Most maternal deaths are caused by a brutally simple problem: a lack of health-care services. In the poorer countries of Africa and South Asia, the vast majority of women give birth at home, often lacking basic hygiene, because they cannot afford to travel to a hospital or clinic. Yet 15 per cent of these women suffer complications in labour, and usually there is nobody to help them. Millions of women with major complications get no treatment at all.

'It's almost like going into a killing field'

Even when hospitals and clinics exist, they are often so filthy and badly equipped that a pregnant woman stands a serious risk of dying from infection or bleeding. She enters the hospital and never returns.

In one regional hospital in Nigeria, a shocking 12 per cent of women are dying in childbirth. Many hospitals and clinics have no blood supplies, no antibiotics, and no running water. "It's almost like going into a killing field," says Sharmila Mhatre, a health specialist at the International Development Research Centre in Ottawa.

Afghanistan, where Canada has spent billions of dollars on foreign aid and military intervention, still remains one of the world's most dangerous places for women giving birth. About 25,000 women die from pregnancy-related complications in Afghanistan every year, and more than 90 per cent of deliveries take place at home, usually without any health attendants. The lifetime risk of maternal death in Afghanistan is one in eight - one of the worst rates in the world.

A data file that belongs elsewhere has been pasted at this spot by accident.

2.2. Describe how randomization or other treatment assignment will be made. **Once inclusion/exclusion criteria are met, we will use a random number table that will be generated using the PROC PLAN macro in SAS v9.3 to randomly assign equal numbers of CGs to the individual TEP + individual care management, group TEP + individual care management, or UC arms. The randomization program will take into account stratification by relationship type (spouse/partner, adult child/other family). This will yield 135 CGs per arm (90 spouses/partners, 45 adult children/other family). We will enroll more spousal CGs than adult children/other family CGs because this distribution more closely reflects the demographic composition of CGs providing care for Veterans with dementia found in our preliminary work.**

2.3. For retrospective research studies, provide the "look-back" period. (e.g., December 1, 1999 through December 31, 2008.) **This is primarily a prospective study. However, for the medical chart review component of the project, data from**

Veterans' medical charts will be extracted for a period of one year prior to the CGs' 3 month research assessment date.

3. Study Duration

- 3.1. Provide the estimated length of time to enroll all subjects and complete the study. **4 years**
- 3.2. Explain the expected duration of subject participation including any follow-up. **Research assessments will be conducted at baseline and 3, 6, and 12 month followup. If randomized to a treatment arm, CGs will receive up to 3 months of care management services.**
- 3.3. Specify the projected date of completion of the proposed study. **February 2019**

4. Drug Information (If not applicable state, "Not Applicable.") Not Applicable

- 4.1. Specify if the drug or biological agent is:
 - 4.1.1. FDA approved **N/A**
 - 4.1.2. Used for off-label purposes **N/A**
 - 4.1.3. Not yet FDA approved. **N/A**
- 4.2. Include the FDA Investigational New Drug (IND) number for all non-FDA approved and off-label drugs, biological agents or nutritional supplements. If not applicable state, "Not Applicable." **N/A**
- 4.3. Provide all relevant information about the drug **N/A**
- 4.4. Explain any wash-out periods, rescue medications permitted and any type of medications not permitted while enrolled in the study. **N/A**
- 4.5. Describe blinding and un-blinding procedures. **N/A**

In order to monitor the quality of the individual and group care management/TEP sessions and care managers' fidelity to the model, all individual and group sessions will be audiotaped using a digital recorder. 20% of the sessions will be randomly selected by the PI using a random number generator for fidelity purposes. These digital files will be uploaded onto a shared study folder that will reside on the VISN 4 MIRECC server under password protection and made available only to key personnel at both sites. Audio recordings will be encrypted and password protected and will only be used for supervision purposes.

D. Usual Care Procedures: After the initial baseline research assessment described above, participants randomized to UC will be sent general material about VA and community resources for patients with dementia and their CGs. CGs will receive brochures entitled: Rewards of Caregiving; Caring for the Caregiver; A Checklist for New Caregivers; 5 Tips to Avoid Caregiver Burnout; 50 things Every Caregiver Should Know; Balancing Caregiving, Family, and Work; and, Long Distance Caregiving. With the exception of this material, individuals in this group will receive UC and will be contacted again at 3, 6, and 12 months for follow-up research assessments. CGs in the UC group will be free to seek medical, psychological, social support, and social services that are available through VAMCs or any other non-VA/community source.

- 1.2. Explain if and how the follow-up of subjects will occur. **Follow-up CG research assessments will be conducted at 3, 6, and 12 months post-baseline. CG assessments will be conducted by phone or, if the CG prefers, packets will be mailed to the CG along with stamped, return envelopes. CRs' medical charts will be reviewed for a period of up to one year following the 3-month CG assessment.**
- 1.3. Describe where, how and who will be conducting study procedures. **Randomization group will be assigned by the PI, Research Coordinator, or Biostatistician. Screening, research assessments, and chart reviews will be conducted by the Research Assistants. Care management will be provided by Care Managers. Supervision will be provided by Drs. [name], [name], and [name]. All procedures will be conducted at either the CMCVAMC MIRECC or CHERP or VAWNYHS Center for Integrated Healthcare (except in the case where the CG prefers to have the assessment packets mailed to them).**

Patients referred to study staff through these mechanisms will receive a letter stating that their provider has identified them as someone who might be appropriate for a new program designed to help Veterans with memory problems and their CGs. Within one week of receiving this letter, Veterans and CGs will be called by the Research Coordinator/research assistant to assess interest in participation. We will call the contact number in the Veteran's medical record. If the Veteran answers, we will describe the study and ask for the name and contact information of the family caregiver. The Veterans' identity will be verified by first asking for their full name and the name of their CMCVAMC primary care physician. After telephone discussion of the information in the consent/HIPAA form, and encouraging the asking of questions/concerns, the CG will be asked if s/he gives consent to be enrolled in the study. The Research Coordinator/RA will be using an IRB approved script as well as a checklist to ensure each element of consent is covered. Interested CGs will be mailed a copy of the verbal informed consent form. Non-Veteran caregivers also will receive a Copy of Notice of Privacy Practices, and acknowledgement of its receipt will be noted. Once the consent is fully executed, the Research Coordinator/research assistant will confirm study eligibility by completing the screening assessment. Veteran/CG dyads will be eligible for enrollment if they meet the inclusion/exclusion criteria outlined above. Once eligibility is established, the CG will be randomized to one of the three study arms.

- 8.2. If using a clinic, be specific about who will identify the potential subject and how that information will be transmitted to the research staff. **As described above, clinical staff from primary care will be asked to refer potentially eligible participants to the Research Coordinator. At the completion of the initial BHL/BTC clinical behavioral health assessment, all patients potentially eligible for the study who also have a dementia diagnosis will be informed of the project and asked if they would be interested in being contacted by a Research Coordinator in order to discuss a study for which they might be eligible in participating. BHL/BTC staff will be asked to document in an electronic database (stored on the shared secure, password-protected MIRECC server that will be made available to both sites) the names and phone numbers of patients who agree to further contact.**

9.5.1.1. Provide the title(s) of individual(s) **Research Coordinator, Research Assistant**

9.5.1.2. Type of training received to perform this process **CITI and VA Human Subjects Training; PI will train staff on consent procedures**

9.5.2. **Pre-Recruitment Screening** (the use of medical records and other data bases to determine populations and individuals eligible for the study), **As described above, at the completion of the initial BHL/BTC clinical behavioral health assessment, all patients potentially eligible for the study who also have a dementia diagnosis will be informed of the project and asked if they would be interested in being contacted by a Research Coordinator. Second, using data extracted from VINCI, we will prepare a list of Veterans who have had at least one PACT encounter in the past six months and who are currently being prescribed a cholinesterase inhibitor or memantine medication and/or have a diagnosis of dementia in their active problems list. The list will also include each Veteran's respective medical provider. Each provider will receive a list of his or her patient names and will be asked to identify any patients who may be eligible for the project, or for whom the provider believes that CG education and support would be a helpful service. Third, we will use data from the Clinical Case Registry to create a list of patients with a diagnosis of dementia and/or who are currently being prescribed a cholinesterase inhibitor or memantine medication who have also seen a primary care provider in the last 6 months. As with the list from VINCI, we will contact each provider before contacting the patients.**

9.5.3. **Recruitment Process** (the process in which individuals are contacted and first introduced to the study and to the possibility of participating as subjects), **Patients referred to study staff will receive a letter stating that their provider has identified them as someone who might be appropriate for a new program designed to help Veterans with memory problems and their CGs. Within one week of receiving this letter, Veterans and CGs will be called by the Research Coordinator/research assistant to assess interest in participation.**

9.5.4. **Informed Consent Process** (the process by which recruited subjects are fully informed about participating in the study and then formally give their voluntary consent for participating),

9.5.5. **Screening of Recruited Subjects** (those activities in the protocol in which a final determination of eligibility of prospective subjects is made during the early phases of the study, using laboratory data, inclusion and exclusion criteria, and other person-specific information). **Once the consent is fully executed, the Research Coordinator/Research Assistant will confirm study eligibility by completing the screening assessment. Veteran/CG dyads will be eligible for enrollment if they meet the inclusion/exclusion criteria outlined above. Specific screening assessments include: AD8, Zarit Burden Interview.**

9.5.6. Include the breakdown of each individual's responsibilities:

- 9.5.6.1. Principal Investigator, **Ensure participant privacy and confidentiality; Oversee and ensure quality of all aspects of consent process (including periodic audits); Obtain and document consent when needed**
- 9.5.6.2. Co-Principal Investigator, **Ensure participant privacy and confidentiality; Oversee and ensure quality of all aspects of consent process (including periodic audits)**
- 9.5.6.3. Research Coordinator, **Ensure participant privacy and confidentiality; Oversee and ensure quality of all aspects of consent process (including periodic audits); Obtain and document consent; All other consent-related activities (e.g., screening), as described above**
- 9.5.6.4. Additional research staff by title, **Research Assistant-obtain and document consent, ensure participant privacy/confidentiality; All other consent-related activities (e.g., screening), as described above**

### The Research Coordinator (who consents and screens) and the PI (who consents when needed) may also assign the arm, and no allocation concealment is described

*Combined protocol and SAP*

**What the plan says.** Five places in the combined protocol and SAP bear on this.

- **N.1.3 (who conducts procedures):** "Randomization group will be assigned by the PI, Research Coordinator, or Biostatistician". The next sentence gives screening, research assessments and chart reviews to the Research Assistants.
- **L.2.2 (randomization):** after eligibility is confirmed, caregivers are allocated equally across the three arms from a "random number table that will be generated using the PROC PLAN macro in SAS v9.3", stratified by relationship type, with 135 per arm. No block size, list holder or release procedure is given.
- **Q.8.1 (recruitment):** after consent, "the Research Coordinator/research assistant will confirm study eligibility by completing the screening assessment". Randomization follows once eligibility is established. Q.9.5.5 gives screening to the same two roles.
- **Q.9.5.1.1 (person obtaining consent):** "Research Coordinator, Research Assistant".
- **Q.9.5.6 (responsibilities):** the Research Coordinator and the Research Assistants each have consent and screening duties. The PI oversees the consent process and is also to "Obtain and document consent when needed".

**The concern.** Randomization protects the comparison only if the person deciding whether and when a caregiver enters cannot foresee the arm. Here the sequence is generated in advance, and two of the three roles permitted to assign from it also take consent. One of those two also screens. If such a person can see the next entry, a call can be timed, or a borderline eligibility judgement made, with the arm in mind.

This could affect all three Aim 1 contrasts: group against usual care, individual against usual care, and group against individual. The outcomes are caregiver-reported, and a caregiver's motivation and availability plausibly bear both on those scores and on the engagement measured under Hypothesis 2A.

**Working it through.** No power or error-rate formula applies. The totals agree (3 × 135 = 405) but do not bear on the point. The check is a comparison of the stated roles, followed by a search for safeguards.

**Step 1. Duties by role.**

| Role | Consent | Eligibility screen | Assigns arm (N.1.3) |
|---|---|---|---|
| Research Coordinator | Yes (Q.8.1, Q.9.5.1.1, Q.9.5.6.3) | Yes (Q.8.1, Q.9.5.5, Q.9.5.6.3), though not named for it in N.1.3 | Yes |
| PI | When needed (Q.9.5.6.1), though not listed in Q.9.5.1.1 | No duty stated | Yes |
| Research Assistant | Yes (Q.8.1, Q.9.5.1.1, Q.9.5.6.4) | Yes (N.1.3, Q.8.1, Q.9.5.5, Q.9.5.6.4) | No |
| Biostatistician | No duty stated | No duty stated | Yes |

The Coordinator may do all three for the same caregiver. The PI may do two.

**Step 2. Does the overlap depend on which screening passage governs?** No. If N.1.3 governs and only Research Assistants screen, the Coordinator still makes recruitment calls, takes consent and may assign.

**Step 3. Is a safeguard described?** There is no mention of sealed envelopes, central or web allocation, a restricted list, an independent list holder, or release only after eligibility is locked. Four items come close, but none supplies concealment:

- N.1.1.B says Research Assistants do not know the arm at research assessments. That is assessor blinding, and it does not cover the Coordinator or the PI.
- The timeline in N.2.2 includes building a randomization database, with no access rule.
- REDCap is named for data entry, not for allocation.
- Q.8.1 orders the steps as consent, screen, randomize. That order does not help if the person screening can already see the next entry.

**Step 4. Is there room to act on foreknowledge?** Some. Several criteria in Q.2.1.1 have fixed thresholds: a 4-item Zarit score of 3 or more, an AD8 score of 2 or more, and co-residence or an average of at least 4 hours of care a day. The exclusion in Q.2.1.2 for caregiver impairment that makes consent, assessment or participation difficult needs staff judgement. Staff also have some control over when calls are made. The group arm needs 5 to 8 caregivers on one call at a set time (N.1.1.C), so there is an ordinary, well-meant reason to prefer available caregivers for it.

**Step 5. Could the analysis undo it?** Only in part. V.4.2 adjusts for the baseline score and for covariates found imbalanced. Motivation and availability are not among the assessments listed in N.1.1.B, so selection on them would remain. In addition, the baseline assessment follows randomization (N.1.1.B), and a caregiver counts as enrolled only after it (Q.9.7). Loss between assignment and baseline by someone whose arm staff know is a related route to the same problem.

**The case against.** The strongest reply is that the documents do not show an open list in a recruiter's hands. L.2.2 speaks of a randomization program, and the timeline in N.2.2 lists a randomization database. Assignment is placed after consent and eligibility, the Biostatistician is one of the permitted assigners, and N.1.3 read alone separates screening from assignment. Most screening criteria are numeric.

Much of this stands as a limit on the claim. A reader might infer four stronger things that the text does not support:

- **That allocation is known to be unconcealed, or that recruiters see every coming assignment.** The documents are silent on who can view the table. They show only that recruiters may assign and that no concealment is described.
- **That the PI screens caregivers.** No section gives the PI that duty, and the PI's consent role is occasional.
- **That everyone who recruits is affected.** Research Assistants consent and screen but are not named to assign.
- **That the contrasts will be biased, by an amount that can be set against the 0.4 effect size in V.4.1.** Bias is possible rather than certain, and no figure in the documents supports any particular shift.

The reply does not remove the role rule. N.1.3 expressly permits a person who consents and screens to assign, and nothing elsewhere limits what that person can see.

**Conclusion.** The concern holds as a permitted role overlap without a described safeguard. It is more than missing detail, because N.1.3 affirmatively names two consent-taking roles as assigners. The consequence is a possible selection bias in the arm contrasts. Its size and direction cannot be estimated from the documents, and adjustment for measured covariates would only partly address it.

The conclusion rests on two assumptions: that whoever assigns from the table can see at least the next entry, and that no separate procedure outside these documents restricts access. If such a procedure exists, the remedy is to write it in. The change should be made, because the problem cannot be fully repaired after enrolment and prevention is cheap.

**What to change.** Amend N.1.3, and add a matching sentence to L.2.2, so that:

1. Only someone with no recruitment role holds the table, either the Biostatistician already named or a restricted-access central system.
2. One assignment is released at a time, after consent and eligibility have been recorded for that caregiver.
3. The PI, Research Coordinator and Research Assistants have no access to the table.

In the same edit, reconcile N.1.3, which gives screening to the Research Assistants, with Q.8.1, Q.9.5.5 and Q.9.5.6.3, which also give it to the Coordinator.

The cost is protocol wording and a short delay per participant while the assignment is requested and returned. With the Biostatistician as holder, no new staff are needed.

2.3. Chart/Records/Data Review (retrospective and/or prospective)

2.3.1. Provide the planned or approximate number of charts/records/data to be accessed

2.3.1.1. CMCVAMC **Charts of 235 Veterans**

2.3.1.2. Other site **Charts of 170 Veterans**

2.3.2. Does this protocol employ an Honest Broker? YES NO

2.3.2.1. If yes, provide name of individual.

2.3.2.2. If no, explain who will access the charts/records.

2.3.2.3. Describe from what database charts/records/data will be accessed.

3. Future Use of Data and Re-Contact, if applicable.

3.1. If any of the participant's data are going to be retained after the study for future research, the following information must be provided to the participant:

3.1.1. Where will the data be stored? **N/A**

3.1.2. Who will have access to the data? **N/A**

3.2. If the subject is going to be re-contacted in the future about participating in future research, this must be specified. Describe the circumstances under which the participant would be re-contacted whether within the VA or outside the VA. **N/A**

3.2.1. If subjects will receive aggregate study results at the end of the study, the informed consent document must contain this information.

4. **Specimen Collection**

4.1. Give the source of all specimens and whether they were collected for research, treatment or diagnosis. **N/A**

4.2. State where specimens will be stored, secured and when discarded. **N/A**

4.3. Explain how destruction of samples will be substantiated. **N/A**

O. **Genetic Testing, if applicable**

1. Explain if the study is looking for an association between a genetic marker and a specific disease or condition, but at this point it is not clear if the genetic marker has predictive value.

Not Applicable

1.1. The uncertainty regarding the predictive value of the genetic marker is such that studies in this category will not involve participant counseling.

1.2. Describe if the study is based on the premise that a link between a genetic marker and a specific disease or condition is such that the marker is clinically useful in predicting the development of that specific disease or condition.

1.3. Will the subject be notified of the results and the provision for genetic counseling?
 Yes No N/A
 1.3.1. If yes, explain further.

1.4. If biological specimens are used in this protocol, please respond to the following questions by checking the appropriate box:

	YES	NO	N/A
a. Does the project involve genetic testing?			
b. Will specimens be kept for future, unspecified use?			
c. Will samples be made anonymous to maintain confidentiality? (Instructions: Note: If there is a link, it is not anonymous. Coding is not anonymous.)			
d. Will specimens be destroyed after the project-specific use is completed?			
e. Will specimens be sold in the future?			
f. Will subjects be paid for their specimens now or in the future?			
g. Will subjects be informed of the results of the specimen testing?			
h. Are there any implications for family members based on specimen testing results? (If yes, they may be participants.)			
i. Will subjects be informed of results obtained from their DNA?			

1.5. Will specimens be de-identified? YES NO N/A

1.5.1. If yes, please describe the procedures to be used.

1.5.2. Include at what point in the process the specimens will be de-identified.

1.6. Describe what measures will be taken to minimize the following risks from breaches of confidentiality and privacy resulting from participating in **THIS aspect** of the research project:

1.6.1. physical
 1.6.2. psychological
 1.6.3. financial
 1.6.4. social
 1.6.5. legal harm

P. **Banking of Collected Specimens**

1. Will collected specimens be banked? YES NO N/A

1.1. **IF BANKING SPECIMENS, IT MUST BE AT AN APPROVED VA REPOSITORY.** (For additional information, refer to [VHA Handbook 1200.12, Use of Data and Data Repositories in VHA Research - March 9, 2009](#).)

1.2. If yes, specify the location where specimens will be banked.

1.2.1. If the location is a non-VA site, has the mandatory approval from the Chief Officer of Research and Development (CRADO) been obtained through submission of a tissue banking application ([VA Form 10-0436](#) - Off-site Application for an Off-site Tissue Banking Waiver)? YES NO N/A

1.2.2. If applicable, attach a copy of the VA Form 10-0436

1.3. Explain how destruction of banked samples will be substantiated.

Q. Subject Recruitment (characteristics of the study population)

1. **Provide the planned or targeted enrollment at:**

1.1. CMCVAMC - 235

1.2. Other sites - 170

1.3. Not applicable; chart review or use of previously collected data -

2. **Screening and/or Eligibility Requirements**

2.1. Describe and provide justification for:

In five of India's poorest states, more than 90 per cent of primary health clinics do not have any blood-storage facilities - dooming women to death if they are bleeding heavily during labour complications - and more than 90 per cent cannot perform a Caesarian section.

"There's no way they can handle an emergency," says Jashodhara Dasgupta, co-ordinator of a women's health organization in India. "They don't want a death on their hands, so they keep turning women away, and they die on the road."

In Ethiopia, the government has drastically boosted its training programs for doctors and health extension workers, yet it is still handicapped by the exodus of thousands of doctors and nurses, lured away by better-paying jobs in Canada, the United States and Europe.

"I wish we had a trained person in my village," says Getachew Mesaye, the farmer who carried his sister for six hours to the nearest town. "If we did, we wouldn't be forced to travel all this distance to Addis Ababa."

He was lucky: He was able to borrow the equivalent of a year's income from other villagers to pay for his sister's transport and medical costs. But the loan repayments will burden him for years.

More health workers and better clinics, which could save millions of lives, would be the easiest response to the maternal-mortality crisis. Sri Lanka shows what is possible, even for a relatively poor country. By emphasizing health services and family planning, including a massive training program for midwives and health workers, Sri Lanka has drastically reduced its maternal deaths, to the point where the death rate is only one-fifth of the rate in neighbouring India.

But some of the causes of maternal deaths are much more complex. Traditional cultural practices and social inequalities - from early marriage and early pregnancy to female genital mutilation and domestic violence - are among the biggest factors in maternal mortality. These are among the toughest obstacles to overcome.

Expectant women wait inside a women's hospital in Allahabad, India: With its booming economy, India still suffers more than 135,000 maternal deaths every year.

Young mothers are among the most vulnerable

Consider the case of Lakshmi, a girl in the northern India state of Rajasthan, who was forced into marriage at the age of 13 because her parents were poor. She was expected to prove her fertility, so she became pregnant almost immediately after her marriage. Because she had been poor all her life, she was severely anemic and had a premature delivery at five months. The baby did not survive, and Lakshmi died soon after from excessive bleeding.